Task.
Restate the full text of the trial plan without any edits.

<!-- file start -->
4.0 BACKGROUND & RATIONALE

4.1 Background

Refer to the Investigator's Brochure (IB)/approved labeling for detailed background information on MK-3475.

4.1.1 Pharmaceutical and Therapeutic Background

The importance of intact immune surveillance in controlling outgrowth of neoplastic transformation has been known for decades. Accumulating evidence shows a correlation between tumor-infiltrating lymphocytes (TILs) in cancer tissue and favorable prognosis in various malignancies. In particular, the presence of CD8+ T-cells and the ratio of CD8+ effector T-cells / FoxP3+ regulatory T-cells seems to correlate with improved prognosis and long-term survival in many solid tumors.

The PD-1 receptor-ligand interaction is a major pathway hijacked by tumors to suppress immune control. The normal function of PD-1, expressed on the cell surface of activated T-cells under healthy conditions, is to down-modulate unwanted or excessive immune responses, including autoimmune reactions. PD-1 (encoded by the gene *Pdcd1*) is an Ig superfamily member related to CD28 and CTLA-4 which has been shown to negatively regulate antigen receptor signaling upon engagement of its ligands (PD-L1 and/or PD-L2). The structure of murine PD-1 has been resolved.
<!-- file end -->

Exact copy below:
4.0 BACKGROUND & RATIONALE

4.1 Background

Refer to the Investigator's Brochure (IB)/approved labeling for detailed background information on MK-3475.

4.1.1 Pharmaceutical and Therapeutic Background

The importance of intact immune surveillance in controlling outgrowth of neoplastic transformation has been known for decades. Accumulating evidence shows a correlation between tumor-infiltrating lymphocytes (TILs) in cancer tissue and favorable prognosis in various malignancies. In particular, the presence of CD8+ T-cells and the ratio of CD8+ effector T-cells / FoxP3+ regulatory T-cells seems to correlate with improved prognosis and long-term survival in many solid tumors.

The PD-1 receptor-ligand interaction is a major pathway hijacked by tumors to suppress immune control. The normal function of PD-1, expressed on the cell surface of activated T-cells under healthy conditions, is to down-modulate unwanted or excessive immune responses, including autoimmune reactions. PD-1 (encoded by the gene *Pdcd1*) is an Ig superfamily member related to CD28 and CTLA-4 which has been shown to negatively regulate antigen receptor signaling upon engagement of its ligands (PD-L1 and/or PD-L2). The structure of murine PD-1 has been resolved.